In the morning I awoke from this harrowing chronicle in a land of sand and rock that was brutally burnished by the sun—and I can guarantee that there was no bank in sight. I soon learned why the Sahrawi people were so interested in the Fundred Dollar Bill project: they have no currency of their own and deal mostly with Algerian dinars. In response, we created a background template for their currency, printed thousands of blank bills and distributed them through the camps, announcing a design opportunity. After we curated their drawings, the Sahrawis would vote on the designs for what might become their first currency.
The denominations for the currency, called “sollars,” were 5, 10, 20, 50 and 100. Children and teens drew the 5s and 10s; young adults, the 20s; and of course, the elders, the 100s. But the designs for the 50s would have two adult versions, one male and one female. The survivalist family culture that has emerged from the hostile desert climate has enforced a long-standing code of equality between the sexes. In a region where food is scarce and hot summer temperatures and freezing desert nights can kill, whoever survives the elements must be allowed equal rights in the tribe to barter and represent the family, regardless of religious dictates.
The children’s school at the 27 February Camp. CREDIT: Mel Chin, 2011.
While I was in the camps, I came to understand that the symbolic and therapeutic benefits of designing the first Sahrawi currency with the refugees were not worthy enough goals. The Sahrawi people need a real economy. And to make that happen, the fictional currency I helped the refugees design had to be backed by something real and exchangeable on international markets.
As I mulled over the problem under the blazing sun, I realized that the desert holds the potential to bring Sahrawis economic and political independence—and the leverage necessary to help us all combat climate change.
What the world needs now is the first Bank of the Sun. The first solar energy–backed currency in the world could bring the Sahrawi people an independent economy and offer a major breakthrough in an environmental quagmire. We would create a new model of banking and currency, free from the dominance of gold and oil, for first-world countries to follow.
And this model would be delivered by the Sahrawi people, who have been waiting for freedom and self-determination for 39 years! By achieving worldwide renown for freeing people from hydrocarbon dependency, the Sahrawi could then barter with the global community for another form of independence: their right to self-determination.
Freedom is the concept propelling my action with the Sahrawi people. The sun on this poster for the Bank of the Sun is composed of the Arabic word for “freedom,” repeated 38 times—once for every year the Sahrawis have waited for the right to self-determination (as of last year). CREDIT: Mel Chin, 2013.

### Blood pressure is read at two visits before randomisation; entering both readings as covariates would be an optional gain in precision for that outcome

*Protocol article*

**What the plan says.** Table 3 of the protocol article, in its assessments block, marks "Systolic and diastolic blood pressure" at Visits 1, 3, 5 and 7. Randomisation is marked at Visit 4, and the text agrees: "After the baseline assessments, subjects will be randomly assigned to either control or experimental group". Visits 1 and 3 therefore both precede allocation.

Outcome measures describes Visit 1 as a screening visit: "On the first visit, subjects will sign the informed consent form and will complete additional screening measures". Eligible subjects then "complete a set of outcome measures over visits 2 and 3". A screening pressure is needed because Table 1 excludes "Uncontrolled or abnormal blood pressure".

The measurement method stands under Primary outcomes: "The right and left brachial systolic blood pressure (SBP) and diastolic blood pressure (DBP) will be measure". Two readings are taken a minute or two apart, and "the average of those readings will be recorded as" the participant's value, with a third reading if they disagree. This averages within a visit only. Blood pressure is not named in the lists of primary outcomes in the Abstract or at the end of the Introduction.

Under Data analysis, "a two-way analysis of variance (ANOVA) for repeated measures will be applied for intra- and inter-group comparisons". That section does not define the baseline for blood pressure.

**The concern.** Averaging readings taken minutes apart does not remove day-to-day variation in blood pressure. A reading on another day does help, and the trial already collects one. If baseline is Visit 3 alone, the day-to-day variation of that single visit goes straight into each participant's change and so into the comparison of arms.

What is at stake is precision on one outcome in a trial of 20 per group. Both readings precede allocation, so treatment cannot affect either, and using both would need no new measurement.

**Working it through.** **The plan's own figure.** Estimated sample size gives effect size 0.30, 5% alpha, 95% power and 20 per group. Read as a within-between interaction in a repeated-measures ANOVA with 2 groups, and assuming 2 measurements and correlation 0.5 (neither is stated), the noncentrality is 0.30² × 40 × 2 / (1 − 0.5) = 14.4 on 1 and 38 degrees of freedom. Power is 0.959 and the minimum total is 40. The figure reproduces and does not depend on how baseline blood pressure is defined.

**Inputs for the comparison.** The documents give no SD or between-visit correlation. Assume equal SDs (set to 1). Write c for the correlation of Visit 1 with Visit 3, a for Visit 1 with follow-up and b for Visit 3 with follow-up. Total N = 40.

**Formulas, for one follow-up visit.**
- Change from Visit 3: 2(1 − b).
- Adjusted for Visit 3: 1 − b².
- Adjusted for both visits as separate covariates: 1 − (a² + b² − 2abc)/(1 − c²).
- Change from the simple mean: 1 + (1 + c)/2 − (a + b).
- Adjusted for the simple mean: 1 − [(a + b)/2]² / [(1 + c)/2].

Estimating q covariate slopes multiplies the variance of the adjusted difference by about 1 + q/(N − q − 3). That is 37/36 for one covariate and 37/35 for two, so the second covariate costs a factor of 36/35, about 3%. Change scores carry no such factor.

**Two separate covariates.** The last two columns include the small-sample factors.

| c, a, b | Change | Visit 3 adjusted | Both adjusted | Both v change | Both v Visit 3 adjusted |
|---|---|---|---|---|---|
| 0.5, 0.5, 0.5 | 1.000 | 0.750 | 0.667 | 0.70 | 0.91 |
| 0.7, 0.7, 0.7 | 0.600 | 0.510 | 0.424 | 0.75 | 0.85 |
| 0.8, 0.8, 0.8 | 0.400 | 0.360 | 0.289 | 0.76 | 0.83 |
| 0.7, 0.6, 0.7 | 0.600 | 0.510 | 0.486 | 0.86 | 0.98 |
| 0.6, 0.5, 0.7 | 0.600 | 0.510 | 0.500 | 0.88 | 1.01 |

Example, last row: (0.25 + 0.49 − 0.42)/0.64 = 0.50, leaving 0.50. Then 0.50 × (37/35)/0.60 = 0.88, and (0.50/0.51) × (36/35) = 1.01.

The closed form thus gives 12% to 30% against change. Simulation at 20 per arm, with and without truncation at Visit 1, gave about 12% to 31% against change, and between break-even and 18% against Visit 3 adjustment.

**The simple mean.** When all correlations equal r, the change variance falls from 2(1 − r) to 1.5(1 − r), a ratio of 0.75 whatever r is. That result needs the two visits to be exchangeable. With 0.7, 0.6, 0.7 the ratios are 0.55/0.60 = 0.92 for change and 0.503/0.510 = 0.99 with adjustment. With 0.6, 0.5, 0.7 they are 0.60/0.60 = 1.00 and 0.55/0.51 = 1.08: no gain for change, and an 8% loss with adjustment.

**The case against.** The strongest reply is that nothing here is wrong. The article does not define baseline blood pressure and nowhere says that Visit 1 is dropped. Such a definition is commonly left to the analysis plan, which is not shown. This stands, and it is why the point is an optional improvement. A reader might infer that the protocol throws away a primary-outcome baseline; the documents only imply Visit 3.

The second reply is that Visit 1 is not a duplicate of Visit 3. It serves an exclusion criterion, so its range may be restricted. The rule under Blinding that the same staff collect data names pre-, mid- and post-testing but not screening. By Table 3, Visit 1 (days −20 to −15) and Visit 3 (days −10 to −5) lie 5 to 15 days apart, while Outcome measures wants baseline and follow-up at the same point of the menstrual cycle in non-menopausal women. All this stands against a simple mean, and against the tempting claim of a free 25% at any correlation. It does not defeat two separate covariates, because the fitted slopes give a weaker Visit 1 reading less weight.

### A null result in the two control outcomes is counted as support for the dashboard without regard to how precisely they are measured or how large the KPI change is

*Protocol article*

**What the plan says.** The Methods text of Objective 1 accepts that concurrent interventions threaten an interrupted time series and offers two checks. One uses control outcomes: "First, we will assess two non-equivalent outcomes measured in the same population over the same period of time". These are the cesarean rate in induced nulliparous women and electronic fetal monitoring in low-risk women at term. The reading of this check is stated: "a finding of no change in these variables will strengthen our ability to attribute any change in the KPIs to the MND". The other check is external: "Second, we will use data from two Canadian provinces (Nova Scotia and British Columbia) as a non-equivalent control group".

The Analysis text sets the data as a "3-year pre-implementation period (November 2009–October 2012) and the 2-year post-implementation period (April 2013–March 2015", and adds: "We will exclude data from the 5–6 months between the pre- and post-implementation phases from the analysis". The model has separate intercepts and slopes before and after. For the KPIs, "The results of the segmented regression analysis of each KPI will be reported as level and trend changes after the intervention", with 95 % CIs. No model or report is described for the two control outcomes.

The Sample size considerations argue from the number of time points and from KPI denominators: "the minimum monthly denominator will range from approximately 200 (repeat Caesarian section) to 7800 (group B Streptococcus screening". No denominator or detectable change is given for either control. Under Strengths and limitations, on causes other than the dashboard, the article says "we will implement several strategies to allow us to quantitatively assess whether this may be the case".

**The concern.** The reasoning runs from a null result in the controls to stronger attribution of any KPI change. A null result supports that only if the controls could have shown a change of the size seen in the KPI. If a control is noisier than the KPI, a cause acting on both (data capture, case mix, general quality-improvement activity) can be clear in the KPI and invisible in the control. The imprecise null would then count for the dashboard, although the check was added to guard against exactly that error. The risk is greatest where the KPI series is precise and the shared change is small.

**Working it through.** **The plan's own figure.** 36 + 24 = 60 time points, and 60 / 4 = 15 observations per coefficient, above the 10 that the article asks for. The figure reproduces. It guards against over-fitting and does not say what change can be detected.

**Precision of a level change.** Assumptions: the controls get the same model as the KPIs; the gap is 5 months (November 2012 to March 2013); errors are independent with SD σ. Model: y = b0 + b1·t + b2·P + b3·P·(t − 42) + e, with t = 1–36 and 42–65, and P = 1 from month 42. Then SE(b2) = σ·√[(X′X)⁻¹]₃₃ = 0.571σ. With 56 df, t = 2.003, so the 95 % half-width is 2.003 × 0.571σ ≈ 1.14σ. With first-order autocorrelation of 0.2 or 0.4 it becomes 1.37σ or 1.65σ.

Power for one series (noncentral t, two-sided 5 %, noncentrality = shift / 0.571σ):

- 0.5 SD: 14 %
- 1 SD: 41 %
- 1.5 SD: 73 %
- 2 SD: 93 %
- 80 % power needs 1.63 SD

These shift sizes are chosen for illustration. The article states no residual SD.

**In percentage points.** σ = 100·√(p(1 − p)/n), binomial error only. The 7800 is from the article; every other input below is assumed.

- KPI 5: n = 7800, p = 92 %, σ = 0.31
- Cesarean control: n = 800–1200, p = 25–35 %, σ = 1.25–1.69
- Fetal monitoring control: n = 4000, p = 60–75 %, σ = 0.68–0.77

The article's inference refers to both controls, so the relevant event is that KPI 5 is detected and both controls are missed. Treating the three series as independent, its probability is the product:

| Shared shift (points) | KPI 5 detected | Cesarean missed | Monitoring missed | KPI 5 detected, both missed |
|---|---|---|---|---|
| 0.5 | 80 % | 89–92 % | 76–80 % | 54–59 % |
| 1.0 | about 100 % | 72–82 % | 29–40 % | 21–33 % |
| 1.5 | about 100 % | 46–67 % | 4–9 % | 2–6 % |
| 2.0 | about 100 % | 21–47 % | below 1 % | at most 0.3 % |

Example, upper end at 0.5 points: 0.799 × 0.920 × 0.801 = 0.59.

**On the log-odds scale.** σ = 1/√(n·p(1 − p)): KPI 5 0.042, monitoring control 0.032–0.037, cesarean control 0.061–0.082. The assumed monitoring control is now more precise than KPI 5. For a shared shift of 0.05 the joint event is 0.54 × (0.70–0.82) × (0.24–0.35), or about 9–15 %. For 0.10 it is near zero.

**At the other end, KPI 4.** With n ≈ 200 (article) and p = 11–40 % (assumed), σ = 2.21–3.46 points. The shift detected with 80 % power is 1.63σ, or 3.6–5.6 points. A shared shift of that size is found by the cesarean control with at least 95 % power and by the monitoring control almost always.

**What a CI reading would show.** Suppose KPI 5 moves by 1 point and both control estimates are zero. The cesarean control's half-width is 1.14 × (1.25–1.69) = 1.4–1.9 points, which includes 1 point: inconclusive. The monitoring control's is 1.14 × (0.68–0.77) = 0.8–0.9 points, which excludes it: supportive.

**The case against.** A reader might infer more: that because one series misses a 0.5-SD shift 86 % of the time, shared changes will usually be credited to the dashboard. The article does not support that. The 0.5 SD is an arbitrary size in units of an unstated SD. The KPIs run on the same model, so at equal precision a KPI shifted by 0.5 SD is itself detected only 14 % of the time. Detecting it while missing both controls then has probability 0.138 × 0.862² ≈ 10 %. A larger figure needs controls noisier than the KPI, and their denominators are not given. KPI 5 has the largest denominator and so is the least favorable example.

I admit that it was a pretty far-out and grand idea, but I suppose I did see a world of potential in Saharan solar energy, just like the jetway HSBC ad said. I was thinking like a bank.
After getting back from the Tindouf camps, I found myself in Texas, accepting a national award for my efforts in public art and, most likely, boring everyone with crazy talk about a Bank of the Sun in landmine-laced Western Sahara. My friends were more concerned about my diminishing sense of self-preservation than about anything I said—especially after I told them that my trip to Tifariti had been interrupted by the armed kidnapping of three foreign-aid workers from a neighboring refugee camp. They didn’t even entertain my ideas with any questions about how the bank idea could be pulled off.
As with most such gatherings, there was not much left to do after the award ceremony but drink and dance. So, with friends in tow, we honky-tonked through San Antonio, taking over a bar by the River Walk and proceeding to do what had to be done. While taking a break from the floor, I noticed a man about my age sitting at a table with a beer, tapping his feet to the bluesy beat. I had my posse pull him onto the floor. He began to move in a calculated way, like an engineer. Intrigued, I joined him and the party on the floor.
Over the din, I shouted, “What do you do?”
He shouted back, “I’m an engineer.”
“Really?” I asked. “What kind?”
“A solar engineer.”
I challenged Texas style: “So, ever heard of Western Sahara?”
Matter-of-factly he replied, “Yes, we designed a power station for the refugee camps there.”
For me, a light flicked on, burning away the haze of booze and turning the blaring R&B into a background of sweet birds; the bodies in frantic motion seemed to stand still. I urged him off the dance floor. He told me, in an Australian accent, that he was Dr. Richard Corkish, head of photovoltaic engineering at the University of New South Wales in Australia. Not only that—his colleague had just been in the same refugee camps I had visited, advising on how to power a women’s clinic. It was a profound coincidence, to say the least. We closed the bar, and I left clutching Dr. Corkish’s business card.
For me, a light flicked on, burning away the haze of booze and turning the blaring R&B into a background of sweet birds.
Since our night on the floor, Dr. Corkish has been an adviser to the Bank of the Sun, which is on its way to becoming a reality. He has assigned students the project as part of his curriculum and counseled us on the design of a modular, pragmatic stand-alone solar power plant in Western Sahara, as well as a cost-effective method for transmitting power. Following Corkish’s methodologies, we could generate more than enough energy for Sahrawi needs, creating a surplus to sell to neighboring countries or even to Europe. By working in the Western Sahara to retool our approach to energy, we would prove that the most advanced methods of solar-power storage and delivery are feasible even in a place with no infrastructure. The most appropriate technology for us all could be built from the sand up.